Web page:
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Supreme Court of Pennsylvania.

COMMONWEALTH of Pennsylvania, Appellant v. Charles Ray HICKS, Appellee.

No. 29 MAP 2013.

    Decided: April 28, 2014



In this appeal, we consider Pa.R.E. 403 and 404(b). The trial court ruled pre-trial that certain Commonwealth witnesses identified pursuant to Rule 404 would be cumulative, rendering their testimony inadmissible under Rule 403. We conclude this was error, reverse the Superior Court's order, and remand to the trial court.

On January 29, 2008, the dismembered body of Deanna Null was discovered in seven garbage bags strewn along Pennsylvania Routes 80 and 380. After receiving information that Null was last seen riding with appellee Hicks, police interviewed him; he admitted smoking crack cocaine with Null in the past and giving her money and drugs in exchange for sex. After finding blood on a pair of boots in the trunk of appellee's car, police searched his residence and discovered Null's hands wrapped in socks and coated with laundry detergent. Appellee was arrested and charged with criminal homicide, aggravated assault, tampering with or fabricating physical evidence, and abuse of a corpse.1 The Commonwealth sought the death penalty.

Prior to trial, the Commonwealth provided notice under Pa.R.E. 404(b)2 of its intent to present evidence of “prior bad acts” through several named witnesses. The Commonwealth stated the basis for this testimony would be:

to establish defendant's motive for the present offense, his method or modus operandi for the commission of the present offense, to establish his identity as the perpetrator of the present offense, the absence of any accident or mistake as the cause of the victim's death in the present offense, and/or proof of a common plan or scheme on the part of the defendant to victimize prostitutes or women engaging in prostitution to satisfy their addictions to controlled substances, such as the victim of the present offense, Deanna Null.

Commonwealth's Rule 404(b) Notice, 3/26/10, at 1–2. The Commonwealth did not detail their individual testimony, but added that appellee admitted to one of the witnesses he had a problem hurting prostitutes. Appellee moved to exclude the testimony, asserting the Commonwealth failed to state the basis for admissibility. Upon request by the trial court, the Commonwealth submitted offers of proof for each of its proposed witnesses, including corroborative police reports from other jurisdictions.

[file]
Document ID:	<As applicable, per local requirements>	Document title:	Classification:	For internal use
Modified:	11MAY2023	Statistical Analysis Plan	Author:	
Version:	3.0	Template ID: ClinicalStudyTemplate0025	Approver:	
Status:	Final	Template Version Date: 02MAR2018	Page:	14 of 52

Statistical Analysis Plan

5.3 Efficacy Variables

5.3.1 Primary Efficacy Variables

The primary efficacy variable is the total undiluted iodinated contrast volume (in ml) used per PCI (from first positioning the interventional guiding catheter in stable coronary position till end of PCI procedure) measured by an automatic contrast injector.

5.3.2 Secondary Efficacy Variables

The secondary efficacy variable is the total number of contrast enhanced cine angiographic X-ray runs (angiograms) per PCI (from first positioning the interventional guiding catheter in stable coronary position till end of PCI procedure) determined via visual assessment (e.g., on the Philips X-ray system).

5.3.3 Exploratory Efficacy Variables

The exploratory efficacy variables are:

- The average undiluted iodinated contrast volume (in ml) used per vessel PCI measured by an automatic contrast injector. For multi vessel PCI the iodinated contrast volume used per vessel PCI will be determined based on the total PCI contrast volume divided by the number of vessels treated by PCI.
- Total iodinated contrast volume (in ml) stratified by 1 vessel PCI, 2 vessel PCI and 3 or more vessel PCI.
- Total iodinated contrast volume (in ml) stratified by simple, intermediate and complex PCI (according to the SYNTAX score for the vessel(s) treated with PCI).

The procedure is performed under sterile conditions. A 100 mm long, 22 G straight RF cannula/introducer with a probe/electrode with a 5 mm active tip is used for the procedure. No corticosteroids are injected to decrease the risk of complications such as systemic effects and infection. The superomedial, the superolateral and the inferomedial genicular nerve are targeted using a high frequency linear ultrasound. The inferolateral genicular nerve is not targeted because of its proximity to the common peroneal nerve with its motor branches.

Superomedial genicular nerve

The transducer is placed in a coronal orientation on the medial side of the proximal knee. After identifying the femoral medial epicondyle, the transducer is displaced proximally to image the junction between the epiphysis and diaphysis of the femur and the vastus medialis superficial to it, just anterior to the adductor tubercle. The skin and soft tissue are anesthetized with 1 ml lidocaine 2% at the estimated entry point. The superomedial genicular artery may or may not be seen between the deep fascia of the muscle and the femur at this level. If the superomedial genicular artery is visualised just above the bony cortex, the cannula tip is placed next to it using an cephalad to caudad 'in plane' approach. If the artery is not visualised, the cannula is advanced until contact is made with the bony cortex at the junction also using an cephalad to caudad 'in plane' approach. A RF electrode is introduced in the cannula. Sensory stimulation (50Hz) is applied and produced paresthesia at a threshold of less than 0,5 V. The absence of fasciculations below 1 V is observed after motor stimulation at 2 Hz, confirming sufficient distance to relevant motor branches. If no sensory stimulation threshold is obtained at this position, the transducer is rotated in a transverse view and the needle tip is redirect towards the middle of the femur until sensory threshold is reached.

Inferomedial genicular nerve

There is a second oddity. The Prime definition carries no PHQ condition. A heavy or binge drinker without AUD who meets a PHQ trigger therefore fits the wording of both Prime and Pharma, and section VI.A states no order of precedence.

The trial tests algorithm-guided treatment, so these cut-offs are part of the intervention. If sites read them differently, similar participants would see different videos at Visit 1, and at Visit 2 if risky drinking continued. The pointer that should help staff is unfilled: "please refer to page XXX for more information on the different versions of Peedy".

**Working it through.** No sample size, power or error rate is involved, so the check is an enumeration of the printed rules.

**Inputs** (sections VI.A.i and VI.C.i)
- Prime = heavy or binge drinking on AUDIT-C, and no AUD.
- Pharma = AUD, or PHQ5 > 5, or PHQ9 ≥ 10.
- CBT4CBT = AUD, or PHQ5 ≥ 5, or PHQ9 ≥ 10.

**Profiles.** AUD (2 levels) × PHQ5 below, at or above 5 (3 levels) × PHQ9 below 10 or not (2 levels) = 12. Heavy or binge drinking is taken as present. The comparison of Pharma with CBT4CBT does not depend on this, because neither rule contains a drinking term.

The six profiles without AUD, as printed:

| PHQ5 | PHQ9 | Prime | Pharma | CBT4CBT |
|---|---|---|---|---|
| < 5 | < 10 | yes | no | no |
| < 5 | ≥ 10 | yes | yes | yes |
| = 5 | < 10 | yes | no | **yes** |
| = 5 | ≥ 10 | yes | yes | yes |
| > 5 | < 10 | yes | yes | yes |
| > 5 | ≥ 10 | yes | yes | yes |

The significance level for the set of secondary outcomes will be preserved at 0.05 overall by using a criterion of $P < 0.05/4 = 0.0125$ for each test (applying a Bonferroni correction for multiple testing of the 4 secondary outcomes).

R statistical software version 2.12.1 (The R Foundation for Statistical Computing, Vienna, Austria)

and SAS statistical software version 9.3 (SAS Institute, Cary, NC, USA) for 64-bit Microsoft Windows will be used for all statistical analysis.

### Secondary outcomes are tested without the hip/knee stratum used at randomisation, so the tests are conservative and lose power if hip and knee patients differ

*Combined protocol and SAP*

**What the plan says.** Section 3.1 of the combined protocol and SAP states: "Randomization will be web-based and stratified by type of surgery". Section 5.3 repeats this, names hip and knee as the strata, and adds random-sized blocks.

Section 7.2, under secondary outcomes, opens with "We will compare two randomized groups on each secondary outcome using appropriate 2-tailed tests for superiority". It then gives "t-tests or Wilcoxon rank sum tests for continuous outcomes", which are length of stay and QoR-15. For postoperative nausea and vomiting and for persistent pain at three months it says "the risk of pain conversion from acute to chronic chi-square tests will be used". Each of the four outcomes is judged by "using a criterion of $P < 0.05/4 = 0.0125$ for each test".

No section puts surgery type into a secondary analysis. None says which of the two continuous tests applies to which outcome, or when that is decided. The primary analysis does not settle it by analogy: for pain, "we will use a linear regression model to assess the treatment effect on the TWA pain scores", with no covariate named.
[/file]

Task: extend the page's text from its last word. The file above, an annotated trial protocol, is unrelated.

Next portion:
The evidentiary notice and challenge thereto were properly made under Rule 404(b). The trial court found similarity between the anticipated facts and the offers of proof for three of the witnesses, constituting evidence of a “common scheme” under Rule 404(b)(2); it ruled the evidence admissible under then-Rule 404(b)(3)3 because: (1) the evidence had particular relevance due to the circumstantial nature of the case; (2) the cause and manner of death were at issue; and (3) any prejudice could be mitigated by limiting the scope of testimony to establish a common scheme. As to the remaining four witnesses, the trial court concluded “their testimony would be repetitive of the testimony of [the three admitted witnesses] ․ and as such, its prejudicial effect would outweigh its probative value.” Trial Court Opinion, 7/14/11, at 15.

Thus, the court ruled the witnesses' testimony admissible under Rule 404, but also found some of it would be cumulative, and excluded it under Rule 403. The latter provides: “The court may exclude relevant evidence if its probative value is outweighed by a danger of one or more of the following: unfair prejudice, confusing the issues, misleading the jury, undue delay, wasting time, or needlessly presenting cumulative evidence.” Pa.R.E. 403.

The Commonwealth appealed, arguing “the lower court was premature in deciding which of its proffered witnesses could be utilized.” Commonwealth's Rule 1925(b) Statement, 8/8/11, at 2. The court filed a Rule 1925(a) opinion, explaining it found the proposed testimony of the excluded witnesses insufficiently similar for admission—it was not deemed to show a “common scheme” under Rule 404(b). This facially contradicted its prior ruling, that the evidence was essentially too similar and therefore “cumulative” under Rule 403. See Trial Court Opinion, 8/19/11, at 6–8 (citations omitted).